So do you — do you feel you have what you need to handle the people who are coming into this city?
Absolutely. And we've been coordinating resources throughout the week and San Antonio is ready. No one will be turned away if they need shelter in San Antonio and we certainly stand ready as we always are in the event of significant storm, you know, rain or winds here in San Antonio locally.
Are residents heeding your advice, the advice they're getting from city officials and from weather officials as well?
They are. Our residents here in San Antonio have been through this before. As I mentioned, we're in flash flood alley, so we've seen small rain events turn into flooding situations. So, they're aware.
But we want to make sure that also, we're checking on each other, you know, neighbors checking on neighbors. But just doing the simple things, preparing for — staying in during the vast part of this weekend and into next week, staying out of the way of first responders. And in the event someone can help, we're also taking volunteers and doing trainings through our American Red Cross, all the way through tomorrow, and asking people to call our non-emergency lines to help with any assistance they can provide. We also are asking them to download apps and stay aware of the changing nature of the storm.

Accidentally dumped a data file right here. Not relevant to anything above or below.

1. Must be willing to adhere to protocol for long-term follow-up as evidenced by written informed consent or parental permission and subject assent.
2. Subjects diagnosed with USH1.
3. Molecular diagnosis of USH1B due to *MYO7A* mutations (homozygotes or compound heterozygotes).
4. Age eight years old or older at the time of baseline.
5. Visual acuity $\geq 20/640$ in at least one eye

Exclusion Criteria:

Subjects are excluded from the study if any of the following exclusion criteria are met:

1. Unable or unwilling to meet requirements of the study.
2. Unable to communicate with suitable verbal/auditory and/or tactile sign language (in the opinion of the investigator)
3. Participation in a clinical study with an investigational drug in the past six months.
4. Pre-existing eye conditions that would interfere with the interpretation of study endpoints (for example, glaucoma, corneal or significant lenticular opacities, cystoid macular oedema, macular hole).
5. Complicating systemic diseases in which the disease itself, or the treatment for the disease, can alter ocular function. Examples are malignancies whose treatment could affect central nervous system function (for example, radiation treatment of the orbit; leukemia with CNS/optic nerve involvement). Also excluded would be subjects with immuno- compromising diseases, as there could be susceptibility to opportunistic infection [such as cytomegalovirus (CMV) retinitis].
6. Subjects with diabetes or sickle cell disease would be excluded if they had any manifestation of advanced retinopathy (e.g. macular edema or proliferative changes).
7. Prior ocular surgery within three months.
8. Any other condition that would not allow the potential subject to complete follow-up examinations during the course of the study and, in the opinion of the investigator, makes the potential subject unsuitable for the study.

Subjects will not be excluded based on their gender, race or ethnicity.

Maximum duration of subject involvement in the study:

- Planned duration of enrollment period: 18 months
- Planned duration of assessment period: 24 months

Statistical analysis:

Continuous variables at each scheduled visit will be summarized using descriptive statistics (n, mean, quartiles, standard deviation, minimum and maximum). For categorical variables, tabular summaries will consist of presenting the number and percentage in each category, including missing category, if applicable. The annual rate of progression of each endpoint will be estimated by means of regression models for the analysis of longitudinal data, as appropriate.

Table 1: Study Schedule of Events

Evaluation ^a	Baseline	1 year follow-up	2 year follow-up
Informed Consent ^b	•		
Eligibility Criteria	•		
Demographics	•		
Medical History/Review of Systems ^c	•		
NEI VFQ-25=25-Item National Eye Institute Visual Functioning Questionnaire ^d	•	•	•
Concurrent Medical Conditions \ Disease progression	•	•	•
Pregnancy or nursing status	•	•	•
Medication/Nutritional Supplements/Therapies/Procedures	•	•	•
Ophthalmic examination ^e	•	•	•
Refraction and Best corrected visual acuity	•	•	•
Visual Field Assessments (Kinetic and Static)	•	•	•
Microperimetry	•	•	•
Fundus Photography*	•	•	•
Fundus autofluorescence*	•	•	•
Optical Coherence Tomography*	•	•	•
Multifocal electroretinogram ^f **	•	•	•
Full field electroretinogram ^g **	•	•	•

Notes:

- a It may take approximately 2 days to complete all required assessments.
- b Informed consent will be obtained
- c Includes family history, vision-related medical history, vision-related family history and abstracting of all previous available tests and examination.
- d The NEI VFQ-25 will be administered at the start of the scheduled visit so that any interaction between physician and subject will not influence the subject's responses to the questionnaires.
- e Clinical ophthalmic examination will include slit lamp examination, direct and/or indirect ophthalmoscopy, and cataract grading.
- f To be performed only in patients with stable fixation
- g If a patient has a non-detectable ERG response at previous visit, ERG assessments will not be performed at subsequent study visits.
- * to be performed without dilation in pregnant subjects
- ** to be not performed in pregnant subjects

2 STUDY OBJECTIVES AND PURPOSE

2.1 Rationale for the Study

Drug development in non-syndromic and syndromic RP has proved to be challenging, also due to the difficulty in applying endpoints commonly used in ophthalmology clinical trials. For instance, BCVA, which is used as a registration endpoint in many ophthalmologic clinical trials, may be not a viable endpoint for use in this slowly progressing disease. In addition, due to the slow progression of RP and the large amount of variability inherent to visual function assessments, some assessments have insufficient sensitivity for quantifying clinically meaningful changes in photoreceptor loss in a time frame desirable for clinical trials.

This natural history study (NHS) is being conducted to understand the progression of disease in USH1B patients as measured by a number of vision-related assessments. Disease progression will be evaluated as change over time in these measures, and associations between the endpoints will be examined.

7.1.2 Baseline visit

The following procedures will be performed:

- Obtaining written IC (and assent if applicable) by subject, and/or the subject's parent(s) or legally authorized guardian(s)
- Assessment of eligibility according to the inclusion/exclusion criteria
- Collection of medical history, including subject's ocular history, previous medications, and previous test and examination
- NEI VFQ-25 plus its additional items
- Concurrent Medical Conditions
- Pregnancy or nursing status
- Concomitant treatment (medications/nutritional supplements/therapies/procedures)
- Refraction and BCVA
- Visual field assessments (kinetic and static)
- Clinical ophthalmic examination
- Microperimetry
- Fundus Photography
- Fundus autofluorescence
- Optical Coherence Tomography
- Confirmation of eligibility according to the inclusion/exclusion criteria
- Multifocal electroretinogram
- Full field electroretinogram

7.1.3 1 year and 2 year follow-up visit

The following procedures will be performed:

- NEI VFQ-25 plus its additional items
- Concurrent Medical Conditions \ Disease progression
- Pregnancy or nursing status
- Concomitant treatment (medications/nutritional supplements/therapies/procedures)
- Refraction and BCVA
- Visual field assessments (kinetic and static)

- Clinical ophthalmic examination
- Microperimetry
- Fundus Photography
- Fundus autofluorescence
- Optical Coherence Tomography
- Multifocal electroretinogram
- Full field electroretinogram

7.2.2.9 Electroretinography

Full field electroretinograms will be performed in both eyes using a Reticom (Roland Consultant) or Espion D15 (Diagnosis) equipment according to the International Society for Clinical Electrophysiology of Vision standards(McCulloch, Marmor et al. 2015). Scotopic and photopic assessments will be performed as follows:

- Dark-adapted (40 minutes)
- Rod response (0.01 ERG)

What's your biggest worry right now?
You know, I'm not worried. I'm just presented and working with our emergency services, our neighbors to our south in the coastal areas.
We're activated. We're ready. We know how to handle this.
So, it's not worry, it's just making sure that we're handling everything as it comes and ensuring that as people who do arrive from the coast who are worried about what they're going to arrive back when they go home know that they have a friend and a neighbor and a safe place and shelter here in San Antonio.
Well, Mayor Ron Nirenberg, we certainly wish you the best with this and wish safety for everybody there. Thank you very much.
Thank you, Judy.